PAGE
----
Visceral larva migransParasite infection - visceral larva migrans; VLM; Toxocariasis; Ocular larva migrans; Larva migrans visceralis
Visceral larva migrans (VLM) is a human infection with certain parasites found in the intestines of dogs and cats.
VLM is caused by roundworms (parasites) that are found in the intestines of dogs and cats.
Eggs produced by these worms are in the feces of the infected animals. The feces mix with soil. Humans can get sick if they accidentally eat soil that has the eggs in it. This can happen by eating fruit or vegetables that were in contact with infected soil and were not washed thoroughly before eating. People can also become infected by eating raw liver from a chicken, lamb, or cow.
Young children with pica are at high risk of getting VLM. Pica is a disorder involving eating inedible things such as dirt and paint. Most infections in the United States occur in children who play in areas, such as sandboxes, which contain soil contaminated by dog or cat feces.
Pica is a pattern of eating non-food materials, such as dirt or paper.Read Article Now Book Mark Article
After the worm eggs are swallowed, they break open in the intestine. The worms travel throughout the body to various organs, such as the lungs, liver, and eyes. They may also travel to the brain and heart.
Mild infections may not cause symptoms.
Serious infections may cause these symptoms:
- Abdominal pain
- Cough, wheezing
Coughing is an important way to keep your throat and airways clear. But too much coughing may mean you have a disease or disorder. Some coughs are d...Read Article Now Book Mark Article
- Itchy skin (hives)
- Shortness of breath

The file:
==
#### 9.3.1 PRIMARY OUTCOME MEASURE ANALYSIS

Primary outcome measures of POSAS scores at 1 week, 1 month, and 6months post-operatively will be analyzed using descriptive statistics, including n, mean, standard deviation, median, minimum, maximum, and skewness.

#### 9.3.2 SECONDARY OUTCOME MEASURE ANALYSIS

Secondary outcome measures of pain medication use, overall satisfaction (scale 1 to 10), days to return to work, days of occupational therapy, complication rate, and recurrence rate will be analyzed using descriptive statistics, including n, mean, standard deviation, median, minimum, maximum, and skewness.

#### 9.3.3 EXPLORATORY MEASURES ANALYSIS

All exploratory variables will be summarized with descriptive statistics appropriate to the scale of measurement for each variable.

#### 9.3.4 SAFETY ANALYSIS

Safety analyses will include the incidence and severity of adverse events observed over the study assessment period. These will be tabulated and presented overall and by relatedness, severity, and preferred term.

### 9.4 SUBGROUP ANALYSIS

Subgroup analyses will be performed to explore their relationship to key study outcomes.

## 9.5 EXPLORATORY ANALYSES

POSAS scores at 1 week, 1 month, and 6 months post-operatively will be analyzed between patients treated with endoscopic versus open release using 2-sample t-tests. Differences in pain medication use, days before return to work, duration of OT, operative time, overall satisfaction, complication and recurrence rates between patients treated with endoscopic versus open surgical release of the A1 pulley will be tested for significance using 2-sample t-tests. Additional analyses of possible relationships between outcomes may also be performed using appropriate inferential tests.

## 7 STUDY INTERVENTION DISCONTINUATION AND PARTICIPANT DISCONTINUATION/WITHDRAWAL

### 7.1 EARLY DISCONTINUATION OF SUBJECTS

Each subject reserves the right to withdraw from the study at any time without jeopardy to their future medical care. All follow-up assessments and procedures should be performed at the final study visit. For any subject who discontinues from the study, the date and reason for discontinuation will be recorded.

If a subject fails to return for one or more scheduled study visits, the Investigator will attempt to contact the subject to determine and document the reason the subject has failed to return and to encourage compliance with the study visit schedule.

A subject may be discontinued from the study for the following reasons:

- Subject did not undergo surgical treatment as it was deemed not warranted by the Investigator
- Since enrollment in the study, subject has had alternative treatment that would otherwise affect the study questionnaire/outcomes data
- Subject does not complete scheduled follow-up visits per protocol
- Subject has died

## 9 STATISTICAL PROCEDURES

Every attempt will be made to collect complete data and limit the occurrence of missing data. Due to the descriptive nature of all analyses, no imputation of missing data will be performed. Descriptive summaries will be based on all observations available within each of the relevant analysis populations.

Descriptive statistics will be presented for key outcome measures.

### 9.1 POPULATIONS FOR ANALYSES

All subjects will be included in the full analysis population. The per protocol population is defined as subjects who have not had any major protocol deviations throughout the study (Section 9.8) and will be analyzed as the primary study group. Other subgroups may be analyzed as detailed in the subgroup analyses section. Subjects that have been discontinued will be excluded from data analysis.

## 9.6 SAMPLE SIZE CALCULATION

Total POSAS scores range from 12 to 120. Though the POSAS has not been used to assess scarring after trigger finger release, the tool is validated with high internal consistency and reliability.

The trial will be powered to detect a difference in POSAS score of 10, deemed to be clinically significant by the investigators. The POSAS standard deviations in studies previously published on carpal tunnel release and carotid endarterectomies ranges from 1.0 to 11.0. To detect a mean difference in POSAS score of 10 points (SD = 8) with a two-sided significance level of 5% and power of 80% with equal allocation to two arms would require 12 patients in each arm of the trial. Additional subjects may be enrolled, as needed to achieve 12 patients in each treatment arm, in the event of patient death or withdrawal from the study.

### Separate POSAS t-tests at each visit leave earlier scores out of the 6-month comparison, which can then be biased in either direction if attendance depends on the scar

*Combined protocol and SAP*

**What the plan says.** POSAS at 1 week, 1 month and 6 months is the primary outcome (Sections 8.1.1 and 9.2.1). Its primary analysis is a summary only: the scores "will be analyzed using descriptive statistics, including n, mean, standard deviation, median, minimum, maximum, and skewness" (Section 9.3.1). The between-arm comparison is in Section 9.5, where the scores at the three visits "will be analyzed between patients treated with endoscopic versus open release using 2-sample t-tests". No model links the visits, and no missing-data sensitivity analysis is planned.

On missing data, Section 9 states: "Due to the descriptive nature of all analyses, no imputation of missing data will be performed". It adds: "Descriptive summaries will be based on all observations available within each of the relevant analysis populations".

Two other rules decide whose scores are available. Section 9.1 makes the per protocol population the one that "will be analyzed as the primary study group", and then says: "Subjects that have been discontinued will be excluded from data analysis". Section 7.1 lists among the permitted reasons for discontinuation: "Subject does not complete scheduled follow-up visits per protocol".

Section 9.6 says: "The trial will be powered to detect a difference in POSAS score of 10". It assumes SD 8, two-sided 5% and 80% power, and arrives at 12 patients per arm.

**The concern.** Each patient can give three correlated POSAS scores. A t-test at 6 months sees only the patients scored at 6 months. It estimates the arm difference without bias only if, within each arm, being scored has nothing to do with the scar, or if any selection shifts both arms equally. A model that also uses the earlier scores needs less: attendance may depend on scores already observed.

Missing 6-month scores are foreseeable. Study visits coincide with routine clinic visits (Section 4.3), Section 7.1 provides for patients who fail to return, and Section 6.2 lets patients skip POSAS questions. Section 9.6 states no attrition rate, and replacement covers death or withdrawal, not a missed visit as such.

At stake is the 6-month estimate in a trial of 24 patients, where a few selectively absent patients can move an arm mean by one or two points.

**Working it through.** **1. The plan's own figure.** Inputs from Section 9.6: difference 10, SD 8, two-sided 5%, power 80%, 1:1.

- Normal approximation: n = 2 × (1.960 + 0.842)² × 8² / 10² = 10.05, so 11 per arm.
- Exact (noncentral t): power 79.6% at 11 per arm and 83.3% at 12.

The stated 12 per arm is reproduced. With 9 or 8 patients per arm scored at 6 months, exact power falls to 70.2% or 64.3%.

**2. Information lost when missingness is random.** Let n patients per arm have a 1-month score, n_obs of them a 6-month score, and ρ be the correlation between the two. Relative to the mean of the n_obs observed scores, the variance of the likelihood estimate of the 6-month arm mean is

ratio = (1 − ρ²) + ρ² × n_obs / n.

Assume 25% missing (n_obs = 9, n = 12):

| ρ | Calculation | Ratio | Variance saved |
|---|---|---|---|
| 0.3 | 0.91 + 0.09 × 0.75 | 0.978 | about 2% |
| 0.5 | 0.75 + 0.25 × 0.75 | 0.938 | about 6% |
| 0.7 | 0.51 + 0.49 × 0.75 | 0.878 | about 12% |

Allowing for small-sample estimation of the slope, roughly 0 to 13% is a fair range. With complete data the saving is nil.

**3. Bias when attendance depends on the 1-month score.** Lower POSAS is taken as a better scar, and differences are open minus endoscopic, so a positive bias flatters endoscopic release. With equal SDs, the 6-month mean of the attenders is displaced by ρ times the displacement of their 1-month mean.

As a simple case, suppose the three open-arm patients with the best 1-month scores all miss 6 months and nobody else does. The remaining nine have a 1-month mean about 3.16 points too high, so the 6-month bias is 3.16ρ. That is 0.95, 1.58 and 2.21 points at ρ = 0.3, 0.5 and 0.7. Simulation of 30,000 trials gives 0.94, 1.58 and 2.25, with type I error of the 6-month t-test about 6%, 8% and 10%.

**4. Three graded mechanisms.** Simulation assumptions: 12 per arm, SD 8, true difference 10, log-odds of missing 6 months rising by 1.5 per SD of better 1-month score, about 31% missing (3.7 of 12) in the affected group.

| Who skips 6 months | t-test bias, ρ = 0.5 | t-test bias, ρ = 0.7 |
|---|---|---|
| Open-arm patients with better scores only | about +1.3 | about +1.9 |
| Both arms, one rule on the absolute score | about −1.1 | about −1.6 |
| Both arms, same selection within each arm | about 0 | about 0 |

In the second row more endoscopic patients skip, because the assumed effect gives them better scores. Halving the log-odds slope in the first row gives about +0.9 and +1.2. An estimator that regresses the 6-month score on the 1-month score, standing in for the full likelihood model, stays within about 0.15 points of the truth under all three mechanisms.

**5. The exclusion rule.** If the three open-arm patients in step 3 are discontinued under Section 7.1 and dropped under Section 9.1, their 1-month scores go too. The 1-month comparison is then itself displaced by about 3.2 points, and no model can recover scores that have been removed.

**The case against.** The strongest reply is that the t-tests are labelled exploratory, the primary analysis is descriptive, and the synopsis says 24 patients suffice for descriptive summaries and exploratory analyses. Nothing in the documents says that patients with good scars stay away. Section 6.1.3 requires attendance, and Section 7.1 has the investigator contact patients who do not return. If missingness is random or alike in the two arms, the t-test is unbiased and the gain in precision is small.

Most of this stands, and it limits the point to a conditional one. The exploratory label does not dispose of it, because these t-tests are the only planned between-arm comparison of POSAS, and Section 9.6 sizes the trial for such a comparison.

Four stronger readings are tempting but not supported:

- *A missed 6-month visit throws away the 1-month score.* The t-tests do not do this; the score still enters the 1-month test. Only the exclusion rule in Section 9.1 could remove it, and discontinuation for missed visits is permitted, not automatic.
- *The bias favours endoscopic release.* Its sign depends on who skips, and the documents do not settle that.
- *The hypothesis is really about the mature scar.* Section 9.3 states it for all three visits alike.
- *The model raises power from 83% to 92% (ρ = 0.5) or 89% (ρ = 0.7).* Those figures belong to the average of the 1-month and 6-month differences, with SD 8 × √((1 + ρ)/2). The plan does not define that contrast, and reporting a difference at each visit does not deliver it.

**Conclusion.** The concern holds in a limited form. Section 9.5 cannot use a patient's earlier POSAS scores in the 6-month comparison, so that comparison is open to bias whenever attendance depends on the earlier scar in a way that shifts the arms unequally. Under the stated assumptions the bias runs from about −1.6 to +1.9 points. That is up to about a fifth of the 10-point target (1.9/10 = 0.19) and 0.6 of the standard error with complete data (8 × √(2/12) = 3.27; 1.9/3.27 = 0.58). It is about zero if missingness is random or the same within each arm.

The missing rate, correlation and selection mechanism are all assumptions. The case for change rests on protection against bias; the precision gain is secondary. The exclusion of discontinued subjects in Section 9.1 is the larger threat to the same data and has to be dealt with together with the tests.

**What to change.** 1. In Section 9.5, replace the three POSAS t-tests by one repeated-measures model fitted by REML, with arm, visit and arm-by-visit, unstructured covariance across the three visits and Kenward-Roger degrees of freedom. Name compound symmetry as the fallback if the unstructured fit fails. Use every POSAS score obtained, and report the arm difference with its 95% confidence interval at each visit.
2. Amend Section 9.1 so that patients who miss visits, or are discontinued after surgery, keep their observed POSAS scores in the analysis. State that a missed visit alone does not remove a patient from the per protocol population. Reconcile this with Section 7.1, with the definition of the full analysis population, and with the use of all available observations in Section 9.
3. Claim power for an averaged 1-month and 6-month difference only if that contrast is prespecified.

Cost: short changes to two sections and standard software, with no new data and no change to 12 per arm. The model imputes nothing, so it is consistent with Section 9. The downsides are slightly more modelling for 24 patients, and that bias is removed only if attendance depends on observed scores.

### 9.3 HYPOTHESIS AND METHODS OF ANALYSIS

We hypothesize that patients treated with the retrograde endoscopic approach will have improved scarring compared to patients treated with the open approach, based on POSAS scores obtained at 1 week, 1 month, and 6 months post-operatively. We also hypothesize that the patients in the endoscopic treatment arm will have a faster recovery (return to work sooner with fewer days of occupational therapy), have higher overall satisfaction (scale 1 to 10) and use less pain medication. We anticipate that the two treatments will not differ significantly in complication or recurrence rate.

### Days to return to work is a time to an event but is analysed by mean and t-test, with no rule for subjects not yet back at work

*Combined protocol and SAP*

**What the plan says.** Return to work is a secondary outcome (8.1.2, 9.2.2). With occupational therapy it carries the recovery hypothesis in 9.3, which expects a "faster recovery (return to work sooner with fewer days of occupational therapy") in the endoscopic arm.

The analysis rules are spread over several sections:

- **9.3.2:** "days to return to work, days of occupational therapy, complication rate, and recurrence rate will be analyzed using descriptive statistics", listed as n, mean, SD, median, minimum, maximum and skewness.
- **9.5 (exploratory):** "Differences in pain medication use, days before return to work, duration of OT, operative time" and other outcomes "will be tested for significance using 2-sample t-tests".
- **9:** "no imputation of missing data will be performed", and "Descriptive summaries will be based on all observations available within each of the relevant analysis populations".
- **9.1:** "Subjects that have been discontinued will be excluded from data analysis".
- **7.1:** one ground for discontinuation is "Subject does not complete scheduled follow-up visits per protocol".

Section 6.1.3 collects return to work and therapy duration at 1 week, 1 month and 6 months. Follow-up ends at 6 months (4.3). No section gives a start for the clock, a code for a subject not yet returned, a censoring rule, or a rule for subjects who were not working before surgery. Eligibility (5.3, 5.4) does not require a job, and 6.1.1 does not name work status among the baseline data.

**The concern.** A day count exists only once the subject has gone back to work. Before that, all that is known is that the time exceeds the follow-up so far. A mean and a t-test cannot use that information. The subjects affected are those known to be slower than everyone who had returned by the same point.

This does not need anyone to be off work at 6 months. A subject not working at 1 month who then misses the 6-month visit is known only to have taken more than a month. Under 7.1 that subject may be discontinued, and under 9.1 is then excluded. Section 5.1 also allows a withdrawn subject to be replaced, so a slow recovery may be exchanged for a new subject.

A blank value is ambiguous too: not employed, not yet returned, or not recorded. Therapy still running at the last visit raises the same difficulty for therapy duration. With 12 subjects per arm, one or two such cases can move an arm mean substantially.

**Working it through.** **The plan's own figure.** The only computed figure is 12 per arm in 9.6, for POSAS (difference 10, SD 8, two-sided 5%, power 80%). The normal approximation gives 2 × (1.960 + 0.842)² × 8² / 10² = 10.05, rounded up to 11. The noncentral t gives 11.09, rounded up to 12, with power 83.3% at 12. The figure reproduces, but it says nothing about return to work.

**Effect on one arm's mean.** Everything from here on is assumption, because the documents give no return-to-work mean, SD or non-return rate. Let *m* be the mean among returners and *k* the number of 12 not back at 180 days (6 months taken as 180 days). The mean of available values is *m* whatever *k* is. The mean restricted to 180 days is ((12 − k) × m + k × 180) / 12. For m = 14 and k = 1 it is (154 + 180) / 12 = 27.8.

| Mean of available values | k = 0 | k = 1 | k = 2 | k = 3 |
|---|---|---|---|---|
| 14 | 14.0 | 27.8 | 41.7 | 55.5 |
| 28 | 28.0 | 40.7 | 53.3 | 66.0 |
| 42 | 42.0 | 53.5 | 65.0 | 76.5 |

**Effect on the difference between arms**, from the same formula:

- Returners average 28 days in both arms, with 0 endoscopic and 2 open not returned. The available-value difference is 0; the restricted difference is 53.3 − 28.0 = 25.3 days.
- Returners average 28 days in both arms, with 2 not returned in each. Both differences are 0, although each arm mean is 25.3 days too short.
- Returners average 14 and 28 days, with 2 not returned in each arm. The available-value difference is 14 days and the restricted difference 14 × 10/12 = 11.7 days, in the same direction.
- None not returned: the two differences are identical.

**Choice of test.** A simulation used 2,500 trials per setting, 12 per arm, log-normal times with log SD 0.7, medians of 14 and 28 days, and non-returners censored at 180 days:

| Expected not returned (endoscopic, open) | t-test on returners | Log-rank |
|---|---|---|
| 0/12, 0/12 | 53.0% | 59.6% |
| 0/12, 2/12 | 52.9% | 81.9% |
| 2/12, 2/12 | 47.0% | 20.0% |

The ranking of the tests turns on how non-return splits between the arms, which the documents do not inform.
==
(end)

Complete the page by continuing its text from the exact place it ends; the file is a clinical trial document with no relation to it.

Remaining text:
If the eyes are infected, loss of vision and crossed eyes can occur.
Exams and Tests
Usually, people with VLM seek medical care if they have a cough, fever, wheezing, and other symptoms. They may also have a swollen liver since it's the organ most affected.
The health care provider will perform a physical exam and ask about the symptoms. If VLM is suspected, tests that may be done include:
- Complete blood count
- Blood tests to detect antibodies to toxocara
This infection usually goes away on its own and may not require treatment. Some people need to take anti-parasitic drugs.
Severe infections involving the brain or heart can result in death, but this is rare.
These complications may occur from the infection:
- Worsened eyesight
- Encephalitis (infection of the brain)
- Heart rhythm problems
- Difficulty breathing
When to Contact a Medical Professional
Contact your provider if you develop any of these symptoms:
- Difficulty breathing
- Eye problems
A full medical exam is needed to rule out VLM. Many conditions cause similar symptoms.
Prevention includes deworming dogs and cats and preventing them from defecating in public areas. Children should be kept away from areas where dogs and cats may defecate.
It is very important to wash your hands thoroughly after touching soil or after touching cats or dogs. Teach your children to wash their hands thoroughly after being outdoors or after touching cats or dogs.
DO NOT eat raw liver from a chicken, lamb, or cow.
Hotez PJ. Parasitic nematode infections. In: Cherry JD, Harrison GJ, Kaplan SL, Steinbach WJ, Hotez PJ, eds. Feigin and Cherry's Textbook of Pediatric Infectious Diseases. 8th ed. Philadelphia, PA: Elsevier; 2019:chap 226.
Kim K, Weiss LM, Tanowitz HB. Parasitic infections. In: Broaddus VC, Mason RJ, Ernst JD, et al, eds. Murray and Nadel's Textbook of Respiratory Medicine. 6th ed. Philadelphia, PA: Elsevier Saunders; 2016:chap 39.
Nash TE. Visceral larva migrans and other uncommon helminth infections. In: Bennett JE, Dolin R, Blaser MJ, eds. Mandell, Douglas, and Bennett's Principles and Practice of Infectious Diseases, Updated Edition. 8th ed. Philadelphia, PA: Elsevier Saunders; 2015:chap 292.
Digestive system organs - illustration
The digestive system organs in the abdominal cavity include the liver, gallbladder, stomach, small intestine and large intestine.
Digestive system organs
Review Date: 12/1/2018
Reviewed By: Jatin M. Vyas, MD, PhD, Assistant Professor in Medicine, Harvard Medical School; Assistant in Medicine, Division of Infectious Disease, Department of Medicine, Massachusetts General Hospital, Boston, MA. Also reviewed by David Zieve, MD, MHA, Medical Director, Brenda Conaway, Editorial Director, and the A.D.A.M. Editorial team.